The idea of oral surgery can be intimidating, especially when your dentist recommends it. It is easy to understand the extra layer of anxiety that happens when the dentist goes on to refer you to a specialist.
As you picture an unfamiliar person coming at your mouth with sharp instruments, you ask yourself: Do you really need that referral? Maybe your general dentist could just perform the oral surgery. Keep going to find out if general dentists perform oral surgery.
It all comes down to training and the complexity of a specific oral surgery. These are the two factors that determine if a general dentist performs a particular type of oral surgery. The complexity of any oral surgery depends on a patient’s unique set of circumstances and the nature of the procedure.
For example, a dentist can extract the wisdom tooth of one patient and refer a second wisdom tooth extraction to an oral surgeon or periodontist. It all depends on whether the problem tooth is stuck deep inside the jawbone or gum.
In contrast, complex oral surgeries like corrective jaw surgery or gum flap surgery are the preserves of dental specialists like periodontists and oral surgeons. There is little chance of a dentist performing these kinds of surgery. Reason being that dental specialists pursue years of training to acquire the skills necessary to perform certain kinds of oral surgery.
General dentists are first-line oral health providers. They spend most of their time offering preventative care, giving diagnoses, and performing restorative procedures. Where possible, dentists will use restorations to save teeth from extraction, but they will pull teeth if they must. This describes the scope of training for a general dentist, in broad strokes.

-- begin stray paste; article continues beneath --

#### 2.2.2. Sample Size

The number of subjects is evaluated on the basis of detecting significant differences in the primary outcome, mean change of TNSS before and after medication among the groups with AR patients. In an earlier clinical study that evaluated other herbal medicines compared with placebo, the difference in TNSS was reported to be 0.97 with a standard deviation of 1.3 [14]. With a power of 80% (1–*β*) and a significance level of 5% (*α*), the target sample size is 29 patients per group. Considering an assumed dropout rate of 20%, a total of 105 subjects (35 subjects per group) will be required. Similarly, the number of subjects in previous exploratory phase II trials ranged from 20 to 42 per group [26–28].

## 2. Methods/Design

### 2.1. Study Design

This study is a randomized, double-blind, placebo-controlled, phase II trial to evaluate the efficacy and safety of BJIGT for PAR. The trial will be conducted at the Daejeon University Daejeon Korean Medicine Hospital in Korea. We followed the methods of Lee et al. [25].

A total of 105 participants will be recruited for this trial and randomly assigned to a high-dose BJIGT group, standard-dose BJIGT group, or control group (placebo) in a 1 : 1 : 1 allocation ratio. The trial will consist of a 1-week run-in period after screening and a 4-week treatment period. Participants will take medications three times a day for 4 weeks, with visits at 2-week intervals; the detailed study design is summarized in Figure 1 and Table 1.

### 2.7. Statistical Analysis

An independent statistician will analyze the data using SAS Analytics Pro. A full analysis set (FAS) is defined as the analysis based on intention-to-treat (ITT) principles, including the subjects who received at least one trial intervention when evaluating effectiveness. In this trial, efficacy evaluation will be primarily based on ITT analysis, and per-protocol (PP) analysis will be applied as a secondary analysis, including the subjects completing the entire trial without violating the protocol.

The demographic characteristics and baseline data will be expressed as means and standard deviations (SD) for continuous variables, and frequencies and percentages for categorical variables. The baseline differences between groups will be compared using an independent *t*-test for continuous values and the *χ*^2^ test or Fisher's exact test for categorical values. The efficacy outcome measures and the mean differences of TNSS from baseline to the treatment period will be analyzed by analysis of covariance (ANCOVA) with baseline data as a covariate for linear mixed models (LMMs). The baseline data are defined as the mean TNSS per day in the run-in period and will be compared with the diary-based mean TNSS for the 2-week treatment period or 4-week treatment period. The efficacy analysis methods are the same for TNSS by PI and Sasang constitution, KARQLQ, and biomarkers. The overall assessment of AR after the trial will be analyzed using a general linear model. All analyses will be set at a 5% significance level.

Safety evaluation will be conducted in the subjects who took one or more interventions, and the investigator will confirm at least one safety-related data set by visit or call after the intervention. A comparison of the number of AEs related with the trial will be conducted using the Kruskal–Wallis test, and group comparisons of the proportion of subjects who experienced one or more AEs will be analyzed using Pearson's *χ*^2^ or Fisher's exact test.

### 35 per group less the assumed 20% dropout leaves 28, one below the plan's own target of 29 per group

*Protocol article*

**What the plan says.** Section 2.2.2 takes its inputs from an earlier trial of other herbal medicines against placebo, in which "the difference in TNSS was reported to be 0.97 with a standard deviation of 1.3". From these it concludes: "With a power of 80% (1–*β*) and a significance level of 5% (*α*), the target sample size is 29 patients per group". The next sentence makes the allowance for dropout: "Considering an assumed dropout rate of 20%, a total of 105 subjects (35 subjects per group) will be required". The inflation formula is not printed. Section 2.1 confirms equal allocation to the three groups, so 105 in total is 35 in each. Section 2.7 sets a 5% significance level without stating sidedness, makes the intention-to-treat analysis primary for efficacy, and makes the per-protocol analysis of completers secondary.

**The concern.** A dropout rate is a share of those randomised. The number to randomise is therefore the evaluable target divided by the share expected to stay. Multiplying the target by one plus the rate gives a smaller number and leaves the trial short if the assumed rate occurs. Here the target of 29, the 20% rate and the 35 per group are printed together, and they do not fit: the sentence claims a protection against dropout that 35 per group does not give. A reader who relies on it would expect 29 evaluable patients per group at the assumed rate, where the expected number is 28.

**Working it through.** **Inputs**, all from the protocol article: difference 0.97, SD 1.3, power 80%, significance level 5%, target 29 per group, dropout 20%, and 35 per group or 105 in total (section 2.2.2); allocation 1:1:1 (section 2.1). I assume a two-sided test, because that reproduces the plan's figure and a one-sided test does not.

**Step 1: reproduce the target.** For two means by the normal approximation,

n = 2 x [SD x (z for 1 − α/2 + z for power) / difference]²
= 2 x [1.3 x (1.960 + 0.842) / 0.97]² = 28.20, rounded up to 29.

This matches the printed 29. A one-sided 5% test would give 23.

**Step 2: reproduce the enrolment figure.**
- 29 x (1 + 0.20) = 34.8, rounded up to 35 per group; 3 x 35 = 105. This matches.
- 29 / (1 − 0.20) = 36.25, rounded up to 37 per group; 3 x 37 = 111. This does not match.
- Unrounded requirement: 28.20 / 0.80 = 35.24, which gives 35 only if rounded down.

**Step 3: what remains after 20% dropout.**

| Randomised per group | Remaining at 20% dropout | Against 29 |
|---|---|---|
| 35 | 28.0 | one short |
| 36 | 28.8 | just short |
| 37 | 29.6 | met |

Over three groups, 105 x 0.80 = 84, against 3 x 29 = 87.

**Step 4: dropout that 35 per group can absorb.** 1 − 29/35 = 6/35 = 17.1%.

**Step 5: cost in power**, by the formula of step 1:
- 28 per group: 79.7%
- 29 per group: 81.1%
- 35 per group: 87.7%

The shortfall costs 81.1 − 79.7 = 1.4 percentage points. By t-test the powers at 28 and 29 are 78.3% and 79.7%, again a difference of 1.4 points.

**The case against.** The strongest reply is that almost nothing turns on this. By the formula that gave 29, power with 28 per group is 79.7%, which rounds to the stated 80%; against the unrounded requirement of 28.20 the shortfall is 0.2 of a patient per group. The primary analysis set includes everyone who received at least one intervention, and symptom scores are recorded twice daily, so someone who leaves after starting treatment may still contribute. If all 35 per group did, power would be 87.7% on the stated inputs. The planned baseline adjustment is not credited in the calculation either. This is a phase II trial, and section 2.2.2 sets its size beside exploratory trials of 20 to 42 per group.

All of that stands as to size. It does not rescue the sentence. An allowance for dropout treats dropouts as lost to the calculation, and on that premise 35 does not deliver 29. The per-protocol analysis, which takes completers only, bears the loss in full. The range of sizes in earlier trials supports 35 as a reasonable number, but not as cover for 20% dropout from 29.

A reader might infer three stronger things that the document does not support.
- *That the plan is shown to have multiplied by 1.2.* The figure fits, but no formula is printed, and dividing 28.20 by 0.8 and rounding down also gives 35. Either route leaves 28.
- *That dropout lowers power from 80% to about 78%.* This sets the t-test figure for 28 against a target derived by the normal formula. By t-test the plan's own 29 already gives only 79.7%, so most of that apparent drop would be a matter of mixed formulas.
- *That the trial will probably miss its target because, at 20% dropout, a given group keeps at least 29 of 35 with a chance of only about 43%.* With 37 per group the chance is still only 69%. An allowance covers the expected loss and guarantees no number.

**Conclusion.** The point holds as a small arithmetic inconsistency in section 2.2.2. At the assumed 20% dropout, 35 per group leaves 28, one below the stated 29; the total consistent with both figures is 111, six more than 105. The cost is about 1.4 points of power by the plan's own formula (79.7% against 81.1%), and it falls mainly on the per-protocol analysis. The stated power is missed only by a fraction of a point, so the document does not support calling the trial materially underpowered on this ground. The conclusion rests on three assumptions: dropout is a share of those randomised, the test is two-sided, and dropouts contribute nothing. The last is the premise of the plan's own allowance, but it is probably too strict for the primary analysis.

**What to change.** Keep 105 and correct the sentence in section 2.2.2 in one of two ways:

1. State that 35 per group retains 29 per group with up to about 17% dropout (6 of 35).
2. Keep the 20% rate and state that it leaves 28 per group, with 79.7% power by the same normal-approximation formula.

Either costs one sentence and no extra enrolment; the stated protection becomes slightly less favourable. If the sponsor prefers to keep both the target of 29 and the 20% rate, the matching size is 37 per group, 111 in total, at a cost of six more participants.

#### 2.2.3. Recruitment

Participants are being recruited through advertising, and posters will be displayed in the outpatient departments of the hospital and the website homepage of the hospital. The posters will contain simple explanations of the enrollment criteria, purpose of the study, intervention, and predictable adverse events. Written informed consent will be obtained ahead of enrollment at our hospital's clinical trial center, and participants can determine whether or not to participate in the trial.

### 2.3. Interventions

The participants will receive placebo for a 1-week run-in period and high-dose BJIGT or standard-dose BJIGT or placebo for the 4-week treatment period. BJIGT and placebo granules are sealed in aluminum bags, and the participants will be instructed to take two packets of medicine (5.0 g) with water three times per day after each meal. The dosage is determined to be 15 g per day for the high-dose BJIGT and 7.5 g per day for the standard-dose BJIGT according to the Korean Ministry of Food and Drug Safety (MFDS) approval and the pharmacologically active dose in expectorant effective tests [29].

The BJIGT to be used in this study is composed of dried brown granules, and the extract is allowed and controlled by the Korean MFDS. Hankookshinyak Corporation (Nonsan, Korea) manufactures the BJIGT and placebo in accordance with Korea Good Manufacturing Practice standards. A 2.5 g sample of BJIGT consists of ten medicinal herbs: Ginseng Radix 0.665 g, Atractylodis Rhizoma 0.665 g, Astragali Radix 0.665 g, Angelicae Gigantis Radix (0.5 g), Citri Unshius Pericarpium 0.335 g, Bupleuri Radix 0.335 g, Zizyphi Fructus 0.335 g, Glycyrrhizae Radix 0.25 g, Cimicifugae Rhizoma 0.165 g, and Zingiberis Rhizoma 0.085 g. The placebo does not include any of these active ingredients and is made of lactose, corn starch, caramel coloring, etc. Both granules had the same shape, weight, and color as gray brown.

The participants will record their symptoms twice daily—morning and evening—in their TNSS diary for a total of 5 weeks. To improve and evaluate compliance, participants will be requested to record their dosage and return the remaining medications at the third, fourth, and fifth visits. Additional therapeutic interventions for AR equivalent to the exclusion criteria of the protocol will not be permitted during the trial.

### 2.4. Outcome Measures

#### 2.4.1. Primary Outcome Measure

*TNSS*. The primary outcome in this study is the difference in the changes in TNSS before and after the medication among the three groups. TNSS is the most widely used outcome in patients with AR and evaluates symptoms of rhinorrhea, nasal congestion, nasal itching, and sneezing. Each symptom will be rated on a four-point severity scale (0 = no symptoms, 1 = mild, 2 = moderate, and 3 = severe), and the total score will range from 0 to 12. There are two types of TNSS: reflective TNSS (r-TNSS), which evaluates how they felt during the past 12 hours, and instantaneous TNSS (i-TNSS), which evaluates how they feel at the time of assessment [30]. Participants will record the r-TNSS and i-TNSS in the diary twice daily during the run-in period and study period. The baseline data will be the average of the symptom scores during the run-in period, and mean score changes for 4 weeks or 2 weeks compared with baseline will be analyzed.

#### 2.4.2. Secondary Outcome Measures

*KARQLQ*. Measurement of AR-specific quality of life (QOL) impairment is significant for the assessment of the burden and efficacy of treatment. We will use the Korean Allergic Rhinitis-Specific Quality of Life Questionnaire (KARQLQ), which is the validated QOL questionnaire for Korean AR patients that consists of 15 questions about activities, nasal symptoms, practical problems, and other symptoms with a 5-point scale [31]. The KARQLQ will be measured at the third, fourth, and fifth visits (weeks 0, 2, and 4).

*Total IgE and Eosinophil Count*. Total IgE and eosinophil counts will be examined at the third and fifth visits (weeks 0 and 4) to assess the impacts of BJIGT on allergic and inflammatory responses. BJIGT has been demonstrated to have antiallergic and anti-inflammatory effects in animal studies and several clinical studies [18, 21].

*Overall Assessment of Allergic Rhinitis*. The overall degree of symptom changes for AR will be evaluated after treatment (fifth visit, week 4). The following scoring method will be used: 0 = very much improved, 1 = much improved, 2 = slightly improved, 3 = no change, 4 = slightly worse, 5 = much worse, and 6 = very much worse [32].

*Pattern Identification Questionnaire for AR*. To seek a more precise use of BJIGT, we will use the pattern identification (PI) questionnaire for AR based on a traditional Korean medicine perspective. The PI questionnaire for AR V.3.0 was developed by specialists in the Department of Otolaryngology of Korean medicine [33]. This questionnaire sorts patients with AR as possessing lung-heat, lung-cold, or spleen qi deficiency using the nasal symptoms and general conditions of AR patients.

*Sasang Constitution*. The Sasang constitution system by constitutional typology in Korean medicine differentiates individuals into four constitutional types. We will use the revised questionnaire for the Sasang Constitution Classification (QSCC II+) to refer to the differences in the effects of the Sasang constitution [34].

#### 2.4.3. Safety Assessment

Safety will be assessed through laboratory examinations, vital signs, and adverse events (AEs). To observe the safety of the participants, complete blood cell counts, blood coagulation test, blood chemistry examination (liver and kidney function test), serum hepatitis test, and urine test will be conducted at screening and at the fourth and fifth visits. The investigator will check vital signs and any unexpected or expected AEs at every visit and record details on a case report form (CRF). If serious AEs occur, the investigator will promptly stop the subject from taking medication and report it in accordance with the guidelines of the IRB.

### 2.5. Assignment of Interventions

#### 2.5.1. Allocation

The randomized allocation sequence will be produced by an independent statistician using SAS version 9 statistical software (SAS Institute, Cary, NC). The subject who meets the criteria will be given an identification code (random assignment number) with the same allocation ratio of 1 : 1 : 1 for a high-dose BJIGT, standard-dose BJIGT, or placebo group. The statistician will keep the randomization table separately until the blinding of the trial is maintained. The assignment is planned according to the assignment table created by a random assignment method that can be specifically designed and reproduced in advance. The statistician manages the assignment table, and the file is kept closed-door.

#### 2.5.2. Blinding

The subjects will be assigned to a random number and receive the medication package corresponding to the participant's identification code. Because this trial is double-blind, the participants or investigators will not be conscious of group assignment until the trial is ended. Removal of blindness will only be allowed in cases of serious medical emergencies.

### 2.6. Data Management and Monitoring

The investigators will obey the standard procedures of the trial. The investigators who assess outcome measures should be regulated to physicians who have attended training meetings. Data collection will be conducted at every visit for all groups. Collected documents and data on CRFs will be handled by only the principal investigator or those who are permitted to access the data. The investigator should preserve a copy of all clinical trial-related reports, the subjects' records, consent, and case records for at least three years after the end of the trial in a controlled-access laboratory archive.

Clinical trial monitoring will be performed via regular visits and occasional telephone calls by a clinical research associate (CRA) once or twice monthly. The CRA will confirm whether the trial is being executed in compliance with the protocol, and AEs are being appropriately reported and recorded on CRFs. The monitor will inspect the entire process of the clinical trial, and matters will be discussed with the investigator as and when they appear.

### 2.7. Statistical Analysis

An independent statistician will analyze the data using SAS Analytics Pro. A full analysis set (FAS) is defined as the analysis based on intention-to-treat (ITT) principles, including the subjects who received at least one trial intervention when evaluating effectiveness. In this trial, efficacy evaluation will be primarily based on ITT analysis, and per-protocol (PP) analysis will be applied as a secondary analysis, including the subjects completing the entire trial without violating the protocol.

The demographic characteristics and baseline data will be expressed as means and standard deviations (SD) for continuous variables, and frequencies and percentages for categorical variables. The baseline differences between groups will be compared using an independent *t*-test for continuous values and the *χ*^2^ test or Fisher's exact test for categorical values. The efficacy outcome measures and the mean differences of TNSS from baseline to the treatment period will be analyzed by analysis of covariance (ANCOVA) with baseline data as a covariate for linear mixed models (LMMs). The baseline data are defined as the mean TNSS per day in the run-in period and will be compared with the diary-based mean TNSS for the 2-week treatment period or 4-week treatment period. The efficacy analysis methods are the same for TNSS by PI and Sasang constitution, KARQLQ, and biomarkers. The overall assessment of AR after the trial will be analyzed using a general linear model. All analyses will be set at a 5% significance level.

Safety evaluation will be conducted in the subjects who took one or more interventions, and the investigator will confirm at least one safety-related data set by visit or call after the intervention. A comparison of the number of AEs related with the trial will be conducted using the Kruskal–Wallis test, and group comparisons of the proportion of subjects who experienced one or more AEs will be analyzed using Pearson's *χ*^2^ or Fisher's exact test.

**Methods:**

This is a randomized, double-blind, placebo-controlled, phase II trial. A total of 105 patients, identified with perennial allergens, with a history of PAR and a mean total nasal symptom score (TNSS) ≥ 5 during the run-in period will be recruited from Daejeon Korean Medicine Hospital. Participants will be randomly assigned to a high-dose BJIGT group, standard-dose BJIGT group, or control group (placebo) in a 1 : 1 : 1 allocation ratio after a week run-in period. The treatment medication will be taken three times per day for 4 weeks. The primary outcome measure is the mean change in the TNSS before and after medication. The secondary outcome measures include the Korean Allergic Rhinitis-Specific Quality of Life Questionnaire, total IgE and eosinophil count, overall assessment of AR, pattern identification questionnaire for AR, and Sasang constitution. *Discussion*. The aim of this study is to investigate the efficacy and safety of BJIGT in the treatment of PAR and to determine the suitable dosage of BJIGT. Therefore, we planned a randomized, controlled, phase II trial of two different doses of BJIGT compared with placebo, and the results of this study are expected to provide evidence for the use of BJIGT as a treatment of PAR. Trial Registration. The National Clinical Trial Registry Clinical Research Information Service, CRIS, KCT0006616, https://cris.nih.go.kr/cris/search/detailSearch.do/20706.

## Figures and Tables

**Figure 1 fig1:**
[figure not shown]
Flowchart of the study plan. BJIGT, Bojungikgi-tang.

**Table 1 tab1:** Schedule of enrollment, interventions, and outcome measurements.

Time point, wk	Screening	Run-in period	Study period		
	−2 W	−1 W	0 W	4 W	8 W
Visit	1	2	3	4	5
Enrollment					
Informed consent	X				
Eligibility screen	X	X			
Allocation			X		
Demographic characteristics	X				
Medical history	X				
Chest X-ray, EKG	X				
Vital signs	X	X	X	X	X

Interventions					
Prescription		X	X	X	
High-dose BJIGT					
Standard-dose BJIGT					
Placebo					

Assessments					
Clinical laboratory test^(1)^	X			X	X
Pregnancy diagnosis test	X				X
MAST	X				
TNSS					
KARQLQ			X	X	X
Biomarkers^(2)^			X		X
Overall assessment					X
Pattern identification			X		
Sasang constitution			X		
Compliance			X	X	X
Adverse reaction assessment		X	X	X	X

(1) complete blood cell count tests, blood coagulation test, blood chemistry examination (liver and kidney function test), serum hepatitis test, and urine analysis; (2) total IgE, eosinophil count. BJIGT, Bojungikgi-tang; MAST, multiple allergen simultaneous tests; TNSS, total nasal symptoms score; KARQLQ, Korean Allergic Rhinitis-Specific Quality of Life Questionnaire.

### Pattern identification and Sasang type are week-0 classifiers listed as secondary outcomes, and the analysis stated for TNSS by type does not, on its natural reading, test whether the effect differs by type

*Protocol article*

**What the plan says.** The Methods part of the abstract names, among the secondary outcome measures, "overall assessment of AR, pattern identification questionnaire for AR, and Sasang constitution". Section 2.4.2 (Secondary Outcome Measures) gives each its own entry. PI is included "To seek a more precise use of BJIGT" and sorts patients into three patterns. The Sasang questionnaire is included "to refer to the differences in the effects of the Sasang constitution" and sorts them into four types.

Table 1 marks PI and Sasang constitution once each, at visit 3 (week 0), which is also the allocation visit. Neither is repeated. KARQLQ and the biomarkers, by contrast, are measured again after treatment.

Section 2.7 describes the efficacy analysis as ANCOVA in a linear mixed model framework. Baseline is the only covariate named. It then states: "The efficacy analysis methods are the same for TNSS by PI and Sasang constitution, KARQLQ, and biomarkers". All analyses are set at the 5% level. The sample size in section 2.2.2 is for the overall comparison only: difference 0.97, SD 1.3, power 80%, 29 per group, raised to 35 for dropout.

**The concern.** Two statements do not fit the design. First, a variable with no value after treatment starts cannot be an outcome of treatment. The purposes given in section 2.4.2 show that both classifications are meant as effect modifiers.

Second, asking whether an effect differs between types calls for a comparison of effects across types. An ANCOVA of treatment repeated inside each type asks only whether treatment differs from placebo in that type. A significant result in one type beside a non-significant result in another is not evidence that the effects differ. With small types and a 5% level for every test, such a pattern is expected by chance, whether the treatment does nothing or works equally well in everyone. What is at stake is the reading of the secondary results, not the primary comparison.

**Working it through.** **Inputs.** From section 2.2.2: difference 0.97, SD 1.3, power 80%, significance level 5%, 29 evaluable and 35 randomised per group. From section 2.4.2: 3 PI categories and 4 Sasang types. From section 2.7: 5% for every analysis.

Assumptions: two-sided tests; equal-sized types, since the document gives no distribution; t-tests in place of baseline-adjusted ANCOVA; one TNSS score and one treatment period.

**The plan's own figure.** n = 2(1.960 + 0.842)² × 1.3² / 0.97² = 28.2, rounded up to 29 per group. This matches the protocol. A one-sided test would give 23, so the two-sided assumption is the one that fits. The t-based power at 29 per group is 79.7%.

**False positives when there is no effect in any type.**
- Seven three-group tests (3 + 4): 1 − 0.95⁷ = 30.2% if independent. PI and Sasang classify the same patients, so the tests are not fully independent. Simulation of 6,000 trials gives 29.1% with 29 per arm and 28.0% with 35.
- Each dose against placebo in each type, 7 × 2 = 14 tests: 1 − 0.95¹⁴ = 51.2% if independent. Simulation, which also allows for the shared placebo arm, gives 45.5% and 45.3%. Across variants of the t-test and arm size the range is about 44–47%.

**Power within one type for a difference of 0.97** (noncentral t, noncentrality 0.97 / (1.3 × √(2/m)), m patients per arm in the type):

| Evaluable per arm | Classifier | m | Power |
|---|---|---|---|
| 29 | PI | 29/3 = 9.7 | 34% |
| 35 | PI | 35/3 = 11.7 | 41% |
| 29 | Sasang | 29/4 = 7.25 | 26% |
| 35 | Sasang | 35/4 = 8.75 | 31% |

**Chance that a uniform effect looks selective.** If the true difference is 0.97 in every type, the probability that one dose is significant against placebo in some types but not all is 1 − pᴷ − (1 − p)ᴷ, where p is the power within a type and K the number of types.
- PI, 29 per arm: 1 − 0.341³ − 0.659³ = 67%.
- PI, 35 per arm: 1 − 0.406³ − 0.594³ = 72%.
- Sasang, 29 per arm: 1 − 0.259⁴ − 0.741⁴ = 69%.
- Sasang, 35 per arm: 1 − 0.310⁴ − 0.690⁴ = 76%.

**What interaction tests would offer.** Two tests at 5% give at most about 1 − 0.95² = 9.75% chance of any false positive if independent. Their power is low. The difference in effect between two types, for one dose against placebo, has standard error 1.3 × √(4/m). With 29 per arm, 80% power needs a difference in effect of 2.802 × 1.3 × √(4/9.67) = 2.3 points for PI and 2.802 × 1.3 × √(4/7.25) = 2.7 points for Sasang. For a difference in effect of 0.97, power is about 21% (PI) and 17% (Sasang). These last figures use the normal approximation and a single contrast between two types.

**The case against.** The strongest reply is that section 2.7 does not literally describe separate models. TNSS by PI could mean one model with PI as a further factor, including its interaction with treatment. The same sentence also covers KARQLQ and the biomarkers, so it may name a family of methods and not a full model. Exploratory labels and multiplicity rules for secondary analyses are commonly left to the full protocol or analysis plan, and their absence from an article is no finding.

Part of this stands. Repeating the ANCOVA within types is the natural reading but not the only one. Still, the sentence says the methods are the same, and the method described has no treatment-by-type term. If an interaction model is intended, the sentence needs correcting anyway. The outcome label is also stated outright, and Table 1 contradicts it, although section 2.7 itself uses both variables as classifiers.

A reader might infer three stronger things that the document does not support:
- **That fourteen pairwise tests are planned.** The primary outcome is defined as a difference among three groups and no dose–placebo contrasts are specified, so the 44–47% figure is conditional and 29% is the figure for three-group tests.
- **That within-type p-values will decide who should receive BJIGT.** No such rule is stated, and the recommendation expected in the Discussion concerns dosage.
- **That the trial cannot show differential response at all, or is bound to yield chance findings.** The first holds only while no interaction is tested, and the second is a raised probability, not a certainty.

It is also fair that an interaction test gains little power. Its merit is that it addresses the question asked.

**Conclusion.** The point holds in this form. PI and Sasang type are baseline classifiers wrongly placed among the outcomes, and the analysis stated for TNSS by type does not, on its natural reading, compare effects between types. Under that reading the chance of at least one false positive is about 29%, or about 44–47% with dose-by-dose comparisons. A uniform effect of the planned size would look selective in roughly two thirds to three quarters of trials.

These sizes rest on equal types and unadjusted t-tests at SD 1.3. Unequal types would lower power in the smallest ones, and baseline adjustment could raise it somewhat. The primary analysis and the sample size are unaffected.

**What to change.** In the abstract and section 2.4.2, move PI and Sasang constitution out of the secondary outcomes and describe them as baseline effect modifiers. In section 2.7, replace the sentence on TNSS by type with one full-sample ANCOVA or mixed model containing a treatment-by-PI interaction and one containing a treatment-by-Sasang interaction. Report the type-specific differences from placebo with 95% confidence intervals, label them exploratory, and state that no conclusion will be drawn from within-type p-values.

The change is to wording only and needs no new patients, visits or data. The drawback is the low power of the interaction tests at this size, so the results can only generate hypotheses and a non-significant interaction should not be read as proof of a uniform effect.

Then there are specialists like the endodontist, the periodontist and the oral surgeon. Like general dentists, they go through four years of dental school, but they don’t stop there. They pursue training that allows them to specialize in their respective fields.
The oral surgeon goes through a surgical residency in a hospital setting, a process that takes anywhere from four to six years. The residency teaches deep and practical knowledge of the maxillofacial structures in and around the mouth.
The future oral surgeon learns about the hard and soft tissues of the mouth and lower face. This includes their structure, physiology, injury and common disorders that affect them. By the end of their residency, oral surgeons gain the diagnostic and surgical skills to treat and repair different conditions that affect the mouth and lower face.
It is now clear that some oral surgeries require a certain type of specialist, while others are easily done at the dentist’s office. Here is a summary that demonstrates the difference:
This list should act as a guide that helps predict when a general dentist will refer their patient to a different dental health professional. From this list, it is easy to see that a referral ultimately depends on the patient’s diagnosis.
This is the first reason why you should reach out to us. Take advantage of our dentist’s wealth of experience to learn if and how oral surgery can get you back to peak oral health.